It’s not surprising to learn that Pinch Kitchen was awarded “Best New Restaurant in Miami” once you try their seasonally evolving menu, including their iconic Pinch Burger, crowd-pleasing Ceviche, or mouthwatering desserts, just to name a few. Pinch Kitchen is built on high-quality, locally sourced ingredients – something that John is proud to implement as a small business owner.
“The inspiration behind opening the restaurant was everything that I had learned [in my culinary training] using local ingredients,” John says. “Product-driven is the term we like to use to describe Pinch. I’m not afraid of trying to get the best quality product I can get for the restaurant, the clients, and the cooks.”
John wanted to find a spot for his restaurant where he could settle in before construction began in the area. He saw an opportunity in the mostly undeveloped Upper East Miami neighborhood, and it was love at first sight when he stumbled upon the quaint restaurant space.
When asked about the pros of settling down in a relatively remote area, John explains, “It’s just about being a part of the neighborhood before the craziness happens.” To John, establishing a customer base from the start is key for restaurant success – and this loyalty is what enabled Pinch Kitchen to become a destination restaurant in the first place.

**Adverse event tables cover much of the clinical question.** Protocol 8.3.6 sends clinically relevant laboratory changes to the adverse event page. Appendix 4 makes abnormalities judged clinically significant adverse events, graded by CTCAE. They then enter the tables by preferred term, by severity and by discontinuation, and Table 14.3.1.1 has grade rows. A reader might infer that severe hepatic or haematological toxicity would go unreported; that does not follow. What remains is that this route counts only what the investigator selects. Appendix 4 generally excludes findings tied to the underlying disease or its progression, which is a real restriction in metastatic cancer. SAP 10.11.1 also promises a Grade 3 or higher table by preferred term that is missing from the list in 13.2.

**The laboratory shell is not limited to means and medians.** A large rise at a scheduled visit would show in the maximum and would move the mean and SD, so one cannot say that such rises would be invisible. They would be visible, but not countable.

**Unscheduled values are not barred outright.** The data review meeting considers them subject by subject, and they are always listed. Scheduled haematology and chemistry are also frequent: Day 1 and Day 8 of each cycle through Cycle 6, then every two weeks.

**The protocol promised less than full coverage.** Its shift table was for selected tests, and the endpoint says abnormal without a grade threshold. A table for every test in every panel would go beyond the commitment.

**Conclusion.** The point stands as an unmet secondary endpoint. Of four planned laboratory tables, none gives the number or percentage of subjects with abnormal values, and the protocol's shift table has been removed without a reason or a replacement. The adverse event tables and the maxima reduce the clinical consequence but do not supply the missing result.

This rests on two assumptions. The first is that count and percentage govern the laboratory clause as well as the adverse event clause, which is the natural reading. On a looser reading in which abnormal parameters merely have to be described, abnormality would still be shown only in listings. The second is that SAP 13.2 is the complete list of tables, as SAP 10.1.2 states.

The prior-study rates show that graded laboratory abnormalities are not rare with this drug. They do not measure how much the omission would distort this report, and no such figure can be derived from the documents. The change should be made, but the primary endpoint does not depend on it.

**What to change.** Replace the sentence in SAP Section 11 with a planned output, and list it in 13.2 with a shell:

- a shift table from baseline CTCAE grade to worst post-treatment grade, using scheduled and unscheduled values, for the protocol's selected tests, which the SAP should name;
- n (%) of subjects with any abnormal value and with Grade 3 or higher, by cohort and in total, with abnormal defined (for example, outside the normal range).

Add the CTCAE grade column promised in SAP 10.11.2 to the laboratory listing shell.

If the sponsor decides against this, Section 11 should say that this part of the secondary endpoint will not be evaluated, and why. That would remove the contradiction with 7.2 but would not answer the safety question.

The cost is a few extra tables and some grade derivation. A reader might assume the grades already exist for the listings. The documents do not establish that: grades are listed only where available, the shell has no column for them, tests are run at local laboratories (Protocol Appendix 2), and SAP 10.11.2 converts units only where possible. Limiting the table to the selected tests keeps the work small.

Despite the advantage of becoming the neighborhood’s go-to restaurant, owning a destination restaurant doesn’t come without its risks. Destination restaurants don’t receive as much organic exposure as businesses located in densely populated, commercial areas – which means that slower days are a very real possibility.
Restaurants of this type also face another challenge: labor shortages. This came as a surprise to John, who started his career as a chef working much closer to the city. “Obviously, there are more people [downtown],” John says. In the early days of Pinch Kitchen, John relied on the local culinary school as a source of employees. “Now, our reputation makes it a lot easier for us to bring people in, both front and back of house. It’s gotten easier, thankfully.”